When the 45 minutes were up, we enjoyed a wonderful lunch at the Cheesecake Factory (which is inside the Galleria). Jackson quickly decided he hates the Cheesecake Factory and he and I ended up leaving by the time our meals came. It was a good thing we had appetizers or I would have been so bitter! He fell asleep in his stroller a few minutes after that and I enjoyed getting to shop in peace. I bought my dad a shirt that says, “Texas – It’s bigger than France.” But don’t tell him.

Susan, Beth, and Sabrina at Cheesecake Factory.

I should have known it would be one of those lunches.

My sisters got dessert to-go and met me at Starbucks. It was the perfect place to have our gift exchange and enjoy coffee and wonderful desserts. Once Jackson woke up I was able to appease him with some strawberry shortcake.

Linda, Nancy, Sabrina, and Jennifer. This jacket, which was on sale at Gap, was very popular with our group. It was given as a gift to one person and three others bought it for themselves!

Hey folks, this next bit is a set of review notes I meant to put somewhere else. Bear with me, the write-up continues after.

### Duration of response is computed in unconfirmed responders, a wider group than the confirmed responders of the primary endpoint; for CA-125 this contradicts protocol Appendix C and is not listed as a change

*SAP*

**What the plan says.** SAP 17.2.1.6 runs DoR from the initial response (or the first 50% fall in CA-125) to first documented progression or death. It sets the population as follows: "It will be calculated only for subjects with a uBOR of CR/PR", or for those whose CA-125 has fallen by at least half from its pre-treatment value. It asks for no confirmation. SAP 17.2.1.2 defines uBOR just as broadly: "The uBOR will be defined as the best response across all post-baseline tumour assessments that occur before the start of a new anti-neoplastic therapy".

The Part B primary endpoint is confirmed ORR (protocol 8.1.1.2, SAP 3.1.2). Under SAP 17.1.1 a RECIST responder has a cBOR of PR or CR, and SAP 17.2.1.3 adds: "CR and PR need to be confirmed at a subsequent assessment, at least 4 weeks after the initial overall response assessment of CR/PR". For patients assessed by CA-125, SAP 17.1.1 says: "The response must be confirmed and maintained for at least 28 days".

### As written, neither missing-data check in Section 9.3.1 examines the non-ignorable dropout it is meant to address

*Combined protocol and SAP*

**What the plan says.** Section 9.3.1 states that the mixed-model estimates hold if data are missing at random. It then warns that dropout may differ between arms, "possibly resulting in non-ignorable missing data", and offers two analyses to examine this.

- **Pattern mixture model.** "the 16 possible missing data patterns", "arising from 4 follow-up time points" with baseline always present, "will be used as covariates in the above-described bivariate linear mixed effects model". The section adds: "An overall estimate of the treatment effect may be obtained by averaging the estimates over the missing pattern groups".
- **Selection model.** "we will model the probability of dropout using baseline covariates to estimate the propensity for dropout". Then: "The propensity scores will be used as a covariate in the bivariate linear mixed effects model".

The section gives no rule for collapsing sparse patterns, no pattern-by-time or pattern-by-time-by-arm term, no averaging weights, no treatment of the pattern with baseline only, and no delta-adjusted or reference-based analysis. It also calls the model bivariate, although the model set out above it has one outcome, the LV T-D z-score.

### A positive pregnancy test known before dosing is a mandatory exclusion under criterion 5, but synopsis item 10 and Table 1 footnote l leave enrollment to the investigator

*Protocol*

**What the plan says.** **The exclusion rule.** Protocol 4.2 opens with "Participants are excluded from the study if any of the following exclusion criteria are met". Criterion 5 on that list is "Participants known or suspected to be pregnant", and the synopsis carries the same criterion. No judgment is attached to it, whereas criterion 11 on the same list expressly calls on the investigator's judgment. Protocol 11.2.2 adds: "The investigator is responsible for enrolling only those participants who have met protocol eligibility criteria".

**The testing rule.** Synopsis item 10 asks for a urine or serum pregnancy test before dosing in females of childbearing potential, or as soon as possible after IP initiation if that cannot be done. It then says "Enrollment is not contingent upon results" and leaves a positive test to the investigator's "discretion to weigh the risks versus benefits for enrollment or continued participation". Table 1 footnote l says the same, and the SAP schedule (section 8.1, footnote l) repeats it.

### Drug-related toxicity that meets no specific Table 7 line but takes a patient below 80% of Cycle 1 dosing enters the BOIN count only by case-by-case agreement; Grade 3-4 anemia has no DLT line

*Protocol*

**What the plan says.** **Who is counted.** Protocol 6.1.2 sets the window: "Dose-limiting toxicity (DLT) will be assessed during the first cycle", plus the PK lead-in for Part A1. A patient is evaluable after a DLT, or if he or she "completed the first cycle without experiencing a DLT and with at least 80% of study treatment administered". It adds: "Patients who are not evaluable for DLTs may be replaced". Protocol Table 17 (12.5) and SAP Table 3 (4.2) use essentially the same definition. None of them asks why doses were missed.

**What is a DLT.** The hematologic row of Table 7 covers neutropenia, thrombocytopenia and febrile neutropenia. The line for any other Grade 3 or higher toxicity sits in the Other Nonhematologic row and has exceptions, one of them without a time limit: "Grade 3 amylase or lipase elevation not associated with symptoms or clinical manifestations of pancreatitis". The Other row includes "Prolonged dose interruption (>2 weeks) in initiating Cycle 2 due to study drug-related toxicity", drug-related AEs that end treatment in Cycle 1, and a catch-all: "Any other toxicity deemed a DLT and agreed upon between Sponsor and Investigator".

Kimberly, Susan, Evangeline, and Kimberly Mac

Jennifer and Kimberly

Diane and Kimberly

Evangeline and me. That cute, faux fur purse held all kinds of goodies from Bath and Body Works.

Sabrina and Diane

Sabrina and me. You can find really fun umbrellas at J Crew.

Bethie and her new jewelry.

My beautiful sister.

Our lovely Nancy is sporting a lighted brim baseball hat from Eddie Bauer. What in the world? Nancy is an early morning jogger and this will help light her way.

Shhhhh! Santa is taking a nap!

By the way, the glasses Beth wore in the blogaversary video were purchased during our Christmas Party Extravaganza in 2001. We all had a pair. Nancy was in an extremely short “hair season” and she looked exactly like Harry Potter in hers. We love you, Nancy!

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It’s Our Blog-a-versary!